We have discussed the importance of water and its use in agriculture at length on this blog. More and more in recent decades, we are witnessing the effects of climate change, which will see rainfall decrease by 22% in the north and 24% in the south, forcing towns to run for cover. We have frequently discussed the fact that, as revealed by those working in the sector, the problem is not water resources themselves but rather the way they are wrongly managed, leading to copious wastage due to outdated water mains but also due to poor habits among all of us.
Another issue rears its head here: agriculture, which in this case is both a victim and a perpetrator. Indeed, as Legambiente explains, the agricultural sector alone consumes more than 50% of the country’s water resources, and in recent years it has undergone a grave crisis caused by drought.
Those of us who live in the West are used to a certain lifestyle, which drives us to consume 25% more than the Earth has to offer; we thus run the risk of exhausting the natural resources in our possession within a matter of decades. We have been talking about sustainability – a culture of saving and recycling plastic – for many years now, but when it comes to putting these words into action, it is often difficult to keep the promises we have made. And to think that it would take so little to live more sustainably. After all, not wasting water is a responsibility – we owe it to those less fortunate than us, who live in countries where showering is a daily problem.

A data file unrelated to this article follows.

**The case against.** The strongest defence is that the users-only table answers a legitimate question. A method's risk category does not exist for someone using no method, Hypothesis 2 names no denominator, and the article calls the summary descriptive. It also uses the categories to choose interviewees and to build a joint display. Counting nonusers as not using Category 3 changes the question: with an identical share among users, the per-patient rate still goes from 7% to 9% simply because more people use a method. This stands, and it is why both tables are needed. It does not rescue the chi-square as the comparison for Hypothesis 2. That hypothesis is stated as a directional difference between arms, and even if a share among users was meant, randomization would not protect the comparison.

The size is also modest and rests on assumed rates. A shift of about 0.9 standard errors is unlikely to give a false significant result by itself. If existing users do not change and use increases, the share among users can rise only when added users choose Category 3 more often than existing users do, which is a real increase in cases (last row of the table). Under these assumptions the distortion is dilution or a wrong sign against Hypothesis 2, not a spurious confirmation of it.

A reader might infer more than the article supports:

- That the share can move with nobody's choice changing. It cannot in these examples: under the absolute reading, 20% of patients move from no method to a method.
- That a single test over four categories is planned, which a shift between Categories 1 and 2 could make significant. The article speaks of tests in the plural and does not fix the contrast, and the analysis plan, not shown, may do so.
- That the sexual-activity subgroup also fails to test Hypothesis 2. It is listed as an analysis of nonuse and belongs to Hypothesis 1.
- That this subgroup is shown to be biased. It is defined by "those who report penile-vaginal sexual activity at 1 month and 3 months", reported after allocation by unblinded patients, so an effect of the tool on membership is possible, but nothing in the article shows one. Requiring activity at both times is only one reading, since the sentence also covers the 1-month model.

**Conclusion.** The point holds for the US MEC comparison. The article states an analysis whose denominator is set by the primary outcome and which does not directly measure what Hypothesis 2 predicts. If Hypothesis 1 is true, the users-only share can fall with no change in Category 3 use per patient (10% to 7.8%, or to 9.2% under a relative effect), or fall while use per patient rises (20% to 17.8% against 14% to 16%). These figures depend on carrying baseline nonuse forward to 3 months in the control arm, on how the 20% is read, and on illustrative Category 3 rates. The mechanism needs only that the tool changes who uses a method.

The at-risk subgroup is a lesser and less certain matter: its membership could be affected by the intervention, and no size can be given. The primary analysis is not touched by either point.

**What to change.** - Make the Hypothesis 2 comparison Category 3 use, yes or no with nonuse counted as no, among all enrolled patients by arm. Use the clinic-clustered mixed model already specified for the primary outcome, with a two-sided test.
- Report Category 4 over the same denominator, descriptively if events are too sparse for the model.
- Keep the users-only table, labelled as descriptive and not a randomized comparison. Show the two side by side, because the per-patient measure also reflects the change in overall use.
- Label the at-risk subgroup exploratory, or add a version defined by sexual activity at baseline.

On 28 May 2018, the European Commission put forward a proposal that was accepted by the European Parliament on 12 February 2019. It defined strict provisions for the minimum quality standards to be applied to purified water in order to allow it to be reused for agricultural purposes. The proposal aims to ensure sufficient water supply during heat waves and droughts to avoid crop loss.
In addition, the Council has granted the member states flexibility in deciding whether or not to use this type of solution based on their own climate conditions. Moreover, these new regulations will be particularly useful for regions where the demand for water exceeds availability, especially because this method is undoubtedly preferable for the environment compared to transfers or desalination. The approval of the document allows the Council of the European Union to begin negotiating with the European Parliament and the Commission in order to draw up a definitive version.
For our part, we can only add that this also represents another step forward in the long march towards sustainability!